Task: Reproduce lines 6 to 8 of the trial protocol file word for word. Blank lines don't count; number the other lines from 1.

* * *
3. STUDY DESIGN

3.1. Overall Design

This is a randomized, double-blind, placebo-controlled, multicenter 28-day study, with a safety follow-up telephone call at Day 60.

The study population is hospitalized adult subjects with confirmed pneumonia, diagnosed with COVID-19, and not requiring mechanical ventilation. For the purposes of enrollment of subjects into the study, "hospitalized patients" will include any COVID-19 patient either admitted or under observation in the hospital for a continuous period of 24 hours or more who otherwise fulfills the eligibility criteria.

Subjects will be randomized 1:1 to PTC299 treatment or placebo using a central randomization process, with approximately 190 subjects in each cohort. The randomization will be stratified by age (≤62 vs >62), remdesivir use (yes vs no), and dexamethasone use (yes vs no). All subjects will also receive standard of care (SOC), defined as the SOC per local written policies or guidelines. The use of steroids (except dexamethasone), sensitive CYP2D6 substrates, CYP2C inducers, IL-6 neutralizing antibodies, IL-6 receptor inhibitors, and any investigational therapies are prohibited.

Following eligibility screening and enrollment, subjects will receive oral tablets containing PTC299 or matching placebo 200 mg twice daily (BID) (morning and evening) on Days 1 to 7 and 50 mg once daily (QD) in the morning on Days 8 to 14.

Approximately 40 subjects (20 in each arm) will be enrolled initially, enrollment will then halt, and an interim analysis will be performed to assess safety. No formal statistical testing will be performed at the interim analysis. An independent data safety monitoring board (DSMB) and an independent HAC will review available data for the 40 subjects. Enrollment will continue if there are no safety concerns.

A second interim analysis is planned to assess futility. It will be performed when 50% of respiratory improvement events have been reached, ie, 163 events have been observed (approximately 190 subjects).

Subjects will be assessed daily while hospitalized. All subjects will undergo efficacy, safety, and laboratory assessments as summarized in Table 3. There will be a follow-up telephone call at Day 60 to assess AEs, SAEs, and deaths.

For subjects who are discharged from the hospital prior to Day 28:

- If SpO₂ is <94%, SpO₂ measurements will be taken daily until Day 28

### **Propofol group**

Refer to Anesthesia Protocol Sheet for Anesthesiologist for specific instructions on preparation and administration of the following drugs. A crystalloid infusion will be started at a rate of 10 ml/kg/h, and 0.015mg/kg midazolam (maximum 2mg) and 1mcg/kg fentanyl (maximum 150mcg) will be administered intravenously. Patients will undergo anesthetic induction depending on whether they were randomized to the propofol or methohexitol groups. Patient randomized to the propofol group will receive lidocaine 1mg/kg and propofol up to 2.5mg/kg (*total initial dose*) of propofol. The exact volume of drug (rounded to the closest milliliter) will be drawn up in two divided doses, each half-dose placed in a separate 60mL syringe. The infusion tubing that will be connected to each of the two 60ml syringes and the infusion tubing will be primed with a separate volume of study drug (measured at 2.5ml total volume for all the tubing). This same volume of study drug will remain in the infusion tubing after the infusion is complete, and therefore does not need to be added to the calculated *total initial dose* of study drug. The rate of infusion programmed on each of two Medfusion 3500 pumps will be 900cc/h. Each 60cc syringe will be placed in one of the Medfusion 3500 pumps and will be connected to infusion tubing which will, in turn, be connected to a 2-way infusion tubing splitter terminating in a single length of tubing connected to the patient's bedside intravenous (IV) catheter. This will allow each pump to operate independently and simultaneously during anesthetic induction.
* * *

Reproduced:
Following eligibility screening and enrollment, subjects will receive oral tablets containing PTC299 or matching placebo 200 mg twice daily (BID) (morning and evening) on Days 1 to 7 and 50 mg once daily (QD) in the morning on Days 8 to 14.

Approximately 40 subjects (20 in each arm) will be enrolled initially, enrollment will then halt, and an interim analysis will be performed to assess safety. No formal statistical testing will be performed at the interim analysis. An independent data safety monitoring board (DSMB) and an independent HAC will review available data for the 40 subjects. Enrollment will continue if there are no safety concerns.

A second interim analysis is planned to assess futility. It will be performed when 50% of respiratory improvement events have been reached, ie, 163 events have been observed (approximately 190 subjects).